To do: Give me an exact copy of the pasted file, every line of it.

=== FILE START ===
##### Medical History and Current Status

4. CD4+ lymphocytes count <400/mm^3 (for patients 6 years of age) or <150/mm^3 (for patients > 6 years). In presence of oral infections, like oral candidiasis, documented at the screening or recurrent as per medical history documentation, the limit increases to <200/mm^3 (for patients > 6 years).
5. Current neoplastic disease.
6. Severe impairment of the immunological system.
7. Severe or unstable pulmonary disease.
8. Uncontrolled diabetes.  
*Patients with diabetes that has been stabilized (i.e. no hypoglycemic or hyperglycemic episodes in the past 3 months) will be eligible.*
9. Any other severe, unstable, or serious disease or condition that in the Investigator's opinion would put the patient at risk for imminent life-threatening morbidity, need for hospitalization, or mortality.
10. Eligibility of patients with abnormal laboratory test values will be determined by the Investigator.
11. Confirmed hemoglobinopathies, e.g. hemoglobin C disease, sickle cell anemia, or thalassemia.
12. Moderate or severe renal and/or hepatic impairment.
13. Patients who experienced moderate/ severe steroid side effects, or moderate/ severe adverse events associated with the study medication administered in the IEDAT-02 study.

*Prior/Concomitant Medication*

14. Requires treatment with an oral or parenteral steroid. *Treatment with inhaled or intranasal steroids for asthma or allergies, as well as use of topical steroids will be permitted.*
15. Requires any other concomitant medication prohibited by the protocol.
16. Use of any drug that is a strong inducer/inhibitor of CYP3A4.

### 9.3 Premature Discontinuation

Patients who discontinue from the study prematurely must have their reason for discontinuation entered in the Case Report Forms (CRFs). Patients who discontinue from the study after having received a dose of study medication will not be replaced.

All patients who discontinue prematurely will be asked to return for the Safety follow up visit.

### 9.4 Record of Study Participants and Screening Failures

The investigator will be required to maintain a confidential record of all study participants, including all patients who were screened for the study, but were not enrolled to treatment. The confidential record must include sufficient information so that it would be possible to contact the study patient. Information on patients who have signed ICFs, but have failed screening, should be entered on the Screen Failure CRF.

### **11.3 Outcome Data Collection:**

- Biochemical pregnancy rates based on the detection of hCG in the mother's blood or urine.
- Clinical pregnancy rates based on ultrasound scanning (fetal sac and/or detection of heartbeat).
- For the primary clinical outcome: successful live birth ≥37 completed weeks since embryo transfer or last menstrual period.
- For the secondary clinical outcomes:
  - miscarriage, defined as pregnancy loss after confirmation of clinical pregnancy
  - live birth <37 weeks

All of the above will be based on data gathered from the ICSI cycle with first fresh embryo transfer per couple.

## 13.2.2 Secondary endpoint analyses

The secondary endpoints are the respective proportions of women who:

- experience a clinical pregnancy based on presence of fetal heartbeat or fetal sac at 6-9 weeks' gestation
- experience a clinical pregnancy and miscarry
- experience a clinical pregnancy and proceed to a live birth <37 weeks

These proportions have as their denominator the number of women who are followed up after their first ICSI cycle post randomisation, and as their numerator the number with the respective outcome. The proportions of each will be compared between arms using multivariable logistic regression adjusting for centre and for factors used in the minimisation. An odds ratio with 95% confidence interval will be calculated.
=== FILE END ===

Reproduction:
##### Medical History and Current Status

4. CD4+ lymphocytes count <400/mm^3 (for patients 6 years of age) or <150/mm^3 (for patients > 6 years). In presence of oral infections, like oral candidiasis, documented at the screening or recurrent as per medical history documentation, the limit increases to <200/mm^3 (for patients > 6 years).
5. Current neoplastic disease.
6. Severe impairment of the immunological system.
7. Severe or unstable pulmonary disease.
8. Uncontrolled diabetes.  
*Patients with diabetes that has been stabilized (i.e. no hypoglycemic or hyperglycemic episodes in the past 3 months) will be eligible.*
9. Any other severe, unstable, or serious disease or condition that in the Investigator's opinion would put the patient at risk for imminent life-threatening morbidity, need for hospitalization, or mortality.
10. Eligibility of patients with abnormal laboratory test values will be determined by the Investigator.
11. Confirmed hemoglobinopathies, e.g. hemoglobin C disease, sickle cell anemia, or thalassemia.
12. Moderate or severe renal and/or hepatic impairment.
13. Patients who experienced moderate/ severe steroid side effects, or moderate/ severe adverse events associated with the study medication administered in the IEDAT-02 study.

*Prior/Concomitant Medication*

14. Requires treatment with an oral or parenteral steroid. *Treatment with inhaled or intranasal steroids for asthma or allergies, as well as use of topical steroids will be permitted.*
15. Requires any other concomitant medication prohibited by the protocol.
16. Use of any drug that is a strong inducer/inhibitor of CYP3A4.

### 9.3 Premature Discontinuation

Patients who discontinue from the study prematurely must have their reason for discontinuation entered in the Case Report Forms (CRFs). Patients who discontinue from the study after having received a dose of study medication will not be replaced.

All patients who discontinue prematurely will be asked to return for the Safety follow up visit.

### 9.4 Record of Study Participants and Screening Failures

The investigator will be required to maintain a confidential record of all study participants, including all patients who were screened for the study, but were not enrolled to treatment. The confidential record must include sufficient information so that it would be possible to contact the study patient. Information on patients who have signed ICFs, but have failed screening, should be entered on the Screen Failure CRF.

### **11.3 Outcome Data Collection:**

- Biochemical pregnancy rates based on the detection of hCG in the mother's blood or urine.
- Clinical pregnancy rates based on ultrasound scanning (fetal sac and/or detection of heartbeat).
- For the primary clinical outcome: successful live birth ≥37 completed weeks since embryo transfer or last menstrual period.
- For the secondary clinical outcomes:
  - miscarriage, defined as pregnancy loss after confirmation of clinical pregnancy
  - live birth <37 weeks

All of the above will be based on data gathered from the ICSI cycle with first fresh embryo transfer per couple.

## 13.2.2 Secondary endpoint analyses

The secondary endpoints are the respective proportions of women who:

- experience a clinical pregnancy based on presence of fetal heartbeat or fetal sac at 6-9 weeks' gestation
- experience a clinical pregnancy and miscarry
- experience a clinical pregnancy and proceed to a live birth <37 weeks

These proportions have as their denominator the number of women who are followed up after their first ICSI cycle post randomisation, and as their numerator the number with the respective outcome. The proportions of each will be compared between arms using multivariable logistic regression adjusting for centre and for factors used in the minimisation. An odds ratio with 95% confidence interval will be calculated.